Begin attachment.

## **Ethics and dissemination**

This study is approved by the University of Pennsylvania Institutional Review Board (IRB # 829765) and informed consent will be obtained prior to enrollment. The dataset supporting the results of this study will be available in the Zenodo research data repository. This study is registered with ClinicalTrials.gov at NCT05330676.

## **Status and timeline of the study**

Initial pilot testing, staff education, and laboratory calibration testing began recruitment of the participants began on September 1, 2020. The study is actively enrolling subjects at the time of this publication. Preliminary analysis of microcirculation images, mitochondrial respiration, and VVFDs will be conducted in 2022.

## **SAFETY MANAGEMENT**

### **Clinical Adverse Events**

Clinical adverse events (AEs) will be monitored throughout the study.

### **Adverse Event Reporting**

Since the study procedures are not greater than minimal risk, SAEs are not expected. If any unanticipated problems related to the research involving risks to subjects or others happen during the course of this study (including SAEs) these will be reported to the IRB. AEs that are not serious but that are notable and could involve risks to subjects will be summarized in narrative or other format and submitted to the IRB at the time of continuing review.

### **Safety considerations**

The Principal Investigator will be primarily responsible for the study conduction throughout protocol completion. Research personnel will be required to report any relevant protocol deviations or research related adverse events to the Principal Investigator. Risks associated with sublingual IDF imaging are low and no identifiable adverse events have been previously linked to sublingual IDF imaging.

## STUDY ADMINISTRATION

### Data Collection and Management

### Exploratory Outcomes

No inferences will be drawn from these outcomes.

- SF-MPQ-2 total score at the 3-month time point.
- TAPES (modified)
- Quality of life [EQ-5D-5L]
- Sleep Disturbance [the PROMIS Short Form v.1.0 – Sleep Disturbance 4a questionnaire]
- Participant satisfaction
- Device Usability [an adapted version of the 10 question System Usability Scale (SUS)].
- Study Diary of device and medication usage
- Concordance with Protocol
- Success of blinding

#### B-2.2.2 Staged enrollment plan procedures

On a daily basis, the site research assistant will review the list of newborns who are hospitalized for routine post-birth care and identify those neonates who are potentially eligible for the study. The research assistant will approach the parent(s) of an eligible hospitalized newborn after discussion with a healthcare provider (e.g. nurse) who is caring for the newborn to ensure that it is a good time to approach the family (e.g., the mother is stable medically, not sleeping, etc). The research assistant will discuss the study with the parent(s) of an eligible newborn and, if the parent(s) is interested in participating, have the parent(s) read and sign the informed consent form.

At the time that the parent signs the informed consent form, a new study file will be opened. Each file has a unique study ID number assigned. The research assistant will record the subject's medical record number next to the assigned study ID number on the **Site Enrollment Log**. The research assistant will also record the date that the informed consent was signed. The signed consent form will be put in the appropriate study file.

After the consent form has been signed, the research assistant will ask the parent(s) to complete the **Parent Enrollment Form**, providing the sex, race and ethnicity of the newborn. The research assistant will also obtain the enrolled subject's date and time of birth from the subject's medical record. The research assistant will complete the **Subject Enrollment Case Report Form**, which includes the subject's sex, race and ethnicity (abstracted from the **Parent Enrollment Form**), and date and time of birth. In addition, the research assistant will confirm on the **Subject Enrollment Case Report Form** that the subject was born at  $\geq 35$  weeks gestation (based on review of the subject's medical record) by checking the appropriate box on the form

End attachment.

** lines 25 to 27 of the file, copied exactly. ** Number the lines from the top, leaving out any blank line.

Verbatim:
#### B-2.2.2 Staged enrollment plan procedures

On a daily basis, the site research assistant will review the list of newborns who are hospitalized for routine post-birth care and identify those neonates who are potentially eligible for the study. The research assistant will approach the parent(s) of an eligible hospitalized newborn after discussion with a healthcare provider (e.g. nurse) who is caring for the newborn to ensure that it is a good time to approach the family (e.g., the mother is stable medically, not sleeping, etc). The research assistant will discuss the study with the parent(s) of an eligible newborn and, if the parent(s) is interested in participating, have the parent(s) read and sign the informed consent form.

At the time that the parent signs the informed consent form, a new study file will be opened. Each file has a unique study ID number assigned. The research assistant will record the subject's medical record number next to the assigned study ID number on the **Site Enrollment Log**. The research assistant will also record the date that the informed consent was signed. The signed consent form will be put in the appropriate study file.